By Andy Tarnoff Publisher Published Apr 03, 2012 at 10:49 AM

I'll admit it: I judge a book by its cover. I literally buy wine based on what the label looks like. And I click on news headlines if they're engaging.

Great headlines on the Web are more important than their counterparts in print because usually, you see them without any context. You can't scan the lede or see an accompanying photo. If they're ambiguous or truncated, forget it.

For example, I just copied and pasted the "Latest News" headlines from

Most of these are pretty good, and I might click on them. Some tell me enough (too much, really) so I don't have to click on then. And others mean nothing to me, and I'll move on. If you don't click, then you lose a page impression. And if you lose a page impression, you lose a few ad impressions. If you're not monetizing your content, you're in trouble.

Good headline writing is no accident, but all too many digital journalists forget that their medium requires a unique presentation.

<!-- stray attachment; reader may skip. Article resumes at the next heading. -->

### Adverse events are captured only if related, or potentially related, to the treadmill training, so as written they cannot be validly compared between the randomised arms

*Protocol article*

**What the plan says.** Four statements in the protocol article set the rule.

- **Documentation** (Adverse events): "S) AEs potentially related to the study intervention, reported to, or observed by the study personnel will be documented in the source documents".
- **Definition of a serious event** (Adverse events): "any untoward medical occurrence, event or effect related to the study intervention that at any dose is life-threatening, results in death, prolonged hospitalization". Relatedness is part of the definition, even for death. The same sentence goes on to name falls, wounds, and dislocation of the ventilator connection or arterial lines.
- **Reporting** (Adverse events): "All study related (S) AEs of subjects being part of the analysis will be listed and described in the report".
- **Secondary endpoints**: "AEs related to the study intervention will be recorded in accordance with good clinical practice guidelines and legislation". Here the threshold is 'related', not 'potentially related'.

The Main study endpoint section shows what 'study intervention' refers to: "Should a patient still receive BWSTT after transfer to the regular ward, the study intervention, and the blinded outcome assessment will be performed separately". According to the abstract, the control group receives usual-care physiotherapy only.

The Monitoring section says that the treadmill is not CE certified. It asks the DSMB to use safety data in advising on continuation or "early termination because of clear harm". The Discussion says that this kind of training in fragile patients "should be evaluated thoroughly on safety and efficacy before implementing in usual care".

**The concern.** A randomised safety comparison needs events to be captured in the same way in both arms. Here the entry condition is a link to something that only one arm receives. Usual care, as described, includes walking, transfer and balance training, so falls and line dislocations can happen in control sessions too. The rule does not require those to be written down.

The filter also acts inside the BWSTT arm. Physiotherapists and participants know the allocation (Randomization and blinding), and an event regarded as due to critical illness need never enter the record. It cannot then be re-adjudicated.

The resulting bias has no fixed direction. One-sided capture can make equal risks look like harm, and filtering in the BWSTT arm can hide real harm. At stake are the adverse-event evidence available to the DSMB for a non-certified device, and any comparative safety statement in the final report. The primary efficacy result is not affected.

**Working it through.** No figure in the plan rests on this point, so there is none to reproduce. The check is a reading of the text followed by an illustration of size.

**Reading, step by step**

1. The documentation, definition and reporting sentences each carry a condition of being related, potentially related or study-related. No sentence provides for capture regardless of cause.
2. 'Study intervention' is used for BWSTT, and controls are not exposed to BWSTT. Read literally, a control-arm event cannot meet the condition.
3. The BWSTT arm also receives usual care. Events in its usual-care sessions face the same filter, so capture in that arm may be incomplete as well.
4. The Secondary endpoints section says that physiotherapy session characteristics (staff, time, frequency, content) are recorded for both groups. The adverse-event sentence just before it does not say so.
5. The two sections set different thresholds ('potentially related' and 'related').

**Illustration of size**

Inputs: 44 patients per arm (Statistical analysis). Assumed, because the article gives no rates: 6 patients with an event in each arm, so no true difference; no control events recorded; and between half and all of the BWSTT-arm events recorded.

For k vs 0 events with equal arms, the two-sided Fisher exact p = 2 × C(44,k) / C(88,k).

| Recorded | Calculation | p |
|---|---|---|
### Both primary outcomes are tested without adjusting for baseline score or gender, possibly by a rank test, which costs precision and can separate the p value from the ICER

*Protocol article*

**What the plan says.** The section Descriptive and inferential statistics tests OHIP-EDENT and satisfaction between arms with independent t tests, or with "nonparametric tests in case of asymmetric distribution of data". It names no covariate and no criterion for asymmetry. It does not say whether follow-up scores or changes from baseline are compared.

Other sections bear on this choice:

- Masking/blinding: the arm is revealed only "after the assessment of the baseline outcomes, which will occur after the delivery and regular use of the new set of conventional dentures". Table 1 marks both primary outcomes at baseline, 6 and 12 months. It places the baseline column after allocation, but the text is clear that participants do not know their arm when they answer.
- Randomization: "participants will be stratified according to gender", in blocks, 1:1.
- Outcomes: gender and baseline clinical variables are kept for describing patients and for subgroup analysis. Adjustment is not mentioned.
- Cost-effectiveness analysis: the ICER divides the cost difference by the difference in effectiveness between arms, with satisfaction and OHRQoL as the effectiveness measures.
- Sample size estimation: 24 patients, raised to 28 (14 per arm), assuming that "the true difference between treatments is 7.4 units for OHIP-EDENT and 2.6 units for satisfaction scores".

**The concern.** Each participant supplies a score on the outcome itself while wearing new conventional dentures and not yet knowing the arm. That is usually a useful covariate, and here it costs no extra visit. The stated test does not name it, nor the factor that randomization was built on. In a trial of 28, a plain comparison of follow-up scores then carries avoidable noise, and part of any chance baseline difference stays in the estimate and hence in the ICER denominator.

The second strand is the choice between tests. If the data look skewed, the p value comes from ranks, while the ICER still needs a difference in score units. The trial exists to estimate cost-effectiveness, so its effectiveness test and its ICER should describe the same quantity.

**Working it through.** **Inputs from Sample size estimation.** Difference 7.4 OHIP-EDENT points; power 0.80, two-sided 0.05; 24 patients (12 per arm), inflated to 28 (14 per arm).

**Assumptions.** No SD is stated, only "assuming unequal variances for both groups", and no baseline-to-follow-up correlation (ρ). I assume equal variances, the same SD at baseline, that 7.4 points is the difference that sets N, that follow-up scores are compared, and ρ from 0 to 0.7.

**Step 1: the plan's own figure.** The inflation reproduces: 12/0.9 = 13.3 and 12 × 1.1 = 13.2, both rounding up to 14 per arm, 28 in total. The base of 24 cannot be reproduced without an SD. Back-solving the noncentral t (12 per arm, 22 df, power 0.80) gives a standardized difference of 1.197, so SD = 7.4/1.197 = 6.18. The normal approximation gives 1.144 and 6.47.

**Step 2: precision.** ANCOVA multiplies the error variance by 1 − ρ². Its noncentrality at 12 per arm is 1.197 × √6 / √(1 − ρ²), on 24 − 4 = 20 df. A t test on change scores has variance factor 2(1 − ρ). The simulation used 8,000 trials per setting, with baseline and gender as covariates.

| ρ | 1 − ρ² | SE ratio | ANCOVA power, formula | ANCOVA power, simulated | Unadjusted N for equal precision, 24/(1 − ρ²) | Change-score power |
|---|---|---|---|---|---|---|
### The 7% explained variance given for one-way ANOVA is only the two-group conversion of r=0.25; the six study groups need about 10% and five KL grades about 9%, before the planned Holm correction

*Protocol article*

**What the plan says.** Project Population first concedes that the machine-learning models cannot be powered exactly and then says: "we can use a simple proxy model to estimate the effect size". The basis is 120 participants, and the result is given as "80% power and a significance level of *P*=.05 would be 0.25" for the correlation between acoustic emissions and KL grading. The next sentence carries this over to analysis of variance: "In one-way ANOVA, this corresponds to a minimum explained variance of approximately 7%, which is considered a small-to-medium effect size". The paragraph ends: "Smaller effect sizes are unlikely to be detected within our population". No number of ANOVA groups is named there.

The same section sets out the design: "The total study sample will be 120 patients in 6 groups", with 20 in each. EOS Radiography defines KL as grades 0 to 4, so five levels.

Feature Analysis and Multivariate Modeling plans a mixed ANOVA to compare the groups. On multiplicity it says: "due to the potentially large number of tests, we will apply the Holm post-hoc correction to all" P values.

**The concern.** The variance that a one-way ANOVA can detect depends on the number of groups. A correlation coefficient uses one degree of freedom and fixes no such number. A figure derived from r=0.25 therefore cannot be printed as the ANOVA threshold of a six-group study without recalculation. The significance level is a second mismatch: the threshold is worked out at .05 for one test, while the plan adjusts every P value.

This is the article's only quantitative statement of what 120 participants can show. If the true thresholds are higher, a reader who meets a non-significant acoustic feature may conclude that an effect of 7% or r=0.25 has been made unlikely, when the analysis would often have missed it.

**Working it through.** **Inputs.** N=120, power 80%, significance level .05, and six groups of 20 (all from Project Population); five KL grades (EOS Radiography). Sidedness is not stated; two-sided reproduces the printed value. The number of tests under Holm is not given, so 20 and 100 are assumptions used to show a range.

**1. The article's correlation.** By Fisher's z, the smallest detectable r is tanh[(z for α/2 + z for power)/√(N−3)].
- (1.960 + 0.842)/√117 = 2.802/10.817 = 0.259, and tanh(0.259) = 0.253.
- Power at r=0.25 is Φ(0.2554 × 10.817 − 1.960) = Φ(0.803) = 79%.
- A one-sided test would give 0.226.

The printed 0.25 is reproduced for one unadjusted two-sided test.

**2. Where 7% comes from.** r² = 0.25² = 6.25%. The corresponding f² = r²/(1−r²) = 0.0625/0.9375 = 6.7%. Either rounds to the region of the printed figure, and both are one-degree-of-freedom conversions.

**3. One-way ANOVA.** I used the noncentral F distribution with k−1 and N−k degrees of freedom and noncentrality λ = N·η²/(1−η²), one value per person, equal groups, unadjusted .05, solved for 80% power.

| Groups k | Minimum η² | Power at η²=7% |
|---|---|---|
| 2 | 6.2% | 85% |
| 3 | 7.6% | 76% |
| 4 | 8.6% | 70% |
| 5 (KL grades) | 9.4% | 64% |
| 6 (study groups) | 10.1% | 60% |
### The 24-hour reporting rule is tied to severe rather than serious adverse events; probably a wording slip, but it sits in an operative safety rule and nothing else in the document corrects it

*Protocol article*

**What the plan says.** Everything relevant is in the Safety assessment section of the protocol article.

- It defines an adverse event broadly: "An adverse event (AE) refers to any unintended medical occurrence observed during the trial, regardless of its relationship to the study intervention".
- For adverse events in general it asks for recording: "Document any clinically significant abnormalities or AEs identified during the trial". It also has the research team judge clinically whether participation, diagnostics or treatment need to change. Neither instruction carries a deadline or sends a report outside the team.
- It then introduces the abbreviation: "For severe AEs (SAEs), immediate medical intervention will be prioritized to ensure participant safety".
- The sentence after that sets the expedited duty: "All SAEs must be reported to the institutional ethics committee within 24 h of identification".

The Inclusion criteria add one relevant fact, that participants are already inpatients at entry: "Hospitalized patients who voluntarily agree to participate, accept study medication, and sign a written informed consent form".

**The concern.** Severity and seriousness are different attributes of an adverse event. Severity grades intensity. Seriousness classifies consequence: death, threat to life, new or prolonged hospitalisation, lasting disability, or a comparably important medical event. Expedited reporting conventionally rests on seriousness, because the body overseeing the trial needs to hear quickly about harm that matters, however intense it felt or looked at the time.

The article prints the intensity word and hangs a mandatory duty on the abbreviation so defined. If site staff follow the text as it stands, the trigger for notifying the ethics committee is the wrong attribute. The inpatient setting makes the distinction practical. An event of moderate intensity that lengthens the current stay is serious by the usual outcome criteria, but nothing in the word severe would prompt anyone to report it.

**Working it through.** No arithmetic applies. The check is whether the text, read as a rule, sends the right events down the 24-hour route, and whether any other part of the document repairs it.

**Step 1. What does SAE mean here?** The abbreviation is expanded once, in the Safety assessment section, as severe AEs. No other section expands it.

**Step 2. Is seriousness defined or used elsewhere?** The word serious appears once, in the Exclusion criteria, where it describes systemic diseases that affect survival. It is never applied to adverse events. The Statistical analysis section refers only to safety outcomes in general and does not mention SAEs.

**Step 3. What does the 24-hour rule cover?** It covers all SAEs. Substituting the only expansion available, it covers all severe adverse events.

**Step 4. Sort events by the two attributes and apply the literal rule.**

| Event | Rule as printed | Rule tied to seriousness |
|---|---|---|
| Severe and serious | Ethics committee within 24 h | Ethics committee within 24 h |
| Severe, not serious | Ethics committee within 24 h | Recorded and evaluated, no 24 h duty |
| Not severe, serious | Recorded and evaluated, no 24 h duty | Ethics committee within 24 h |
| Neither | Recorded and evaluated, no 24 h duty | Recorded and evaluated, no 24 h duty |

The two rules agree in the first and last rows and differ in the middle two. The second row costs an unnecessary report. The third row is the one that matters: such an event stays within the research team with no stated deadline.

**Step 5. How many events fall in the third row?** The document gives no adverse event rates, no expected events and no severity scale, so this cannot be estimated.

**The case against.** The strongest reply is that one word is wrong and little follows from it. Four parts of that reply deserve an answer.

For example, here are the headlines that might make me click:

  • Police: Shooting suspect not remorseful
  • 'Shooter looking for administrator'
  • Activists: No signs Syria is withdrawing
  • MD lotto winner clouded in mystery
  • Key al Qaeda websites go quiet
  • Transgender contestant back in pageant
  • Drama on the 'DWTS' dance floor
  • 'Batman' jailed after Facebook post
  • Firefighters donate lottery jackpot
  • Here it is! BA's new Olympic plane

Here are the headlines that tell me what I need to know without a call to action to click:

  • James Murdoch resigns from BSkyB
  • New grads to get fatter paychecks
  • Pelosi: Don't fail women of Arab spring

And here are the headlines that fail in their job to get my click:

  • Women at Augusta?
  • 'Awake' -- is Michael really just...
  • LIVE: Biden on affordable colleges

Andy is the president, publisher and founder of OnMilwaukee. He returned to Milwaukee in 1996 after living on the East Coast for nine years, where he wrote for The Dallas Morning News Washington Bureau and worked in the White House Office of Communications. He was also Associate Editor of The GW Hatchet, his college newspaper at The George Washington University.

Before launching in 1998 at age 23, he worked in public relations for two Milwaukee firms, most of the time daydreaming about starting his own publication.

Hobbies include running when he finds the time, fixing the rust on his '75 MGB, mowing the lawn at his cottage in the Northwoods, and making an annual pilgrimage to Phoenix for Brewers Spring Training.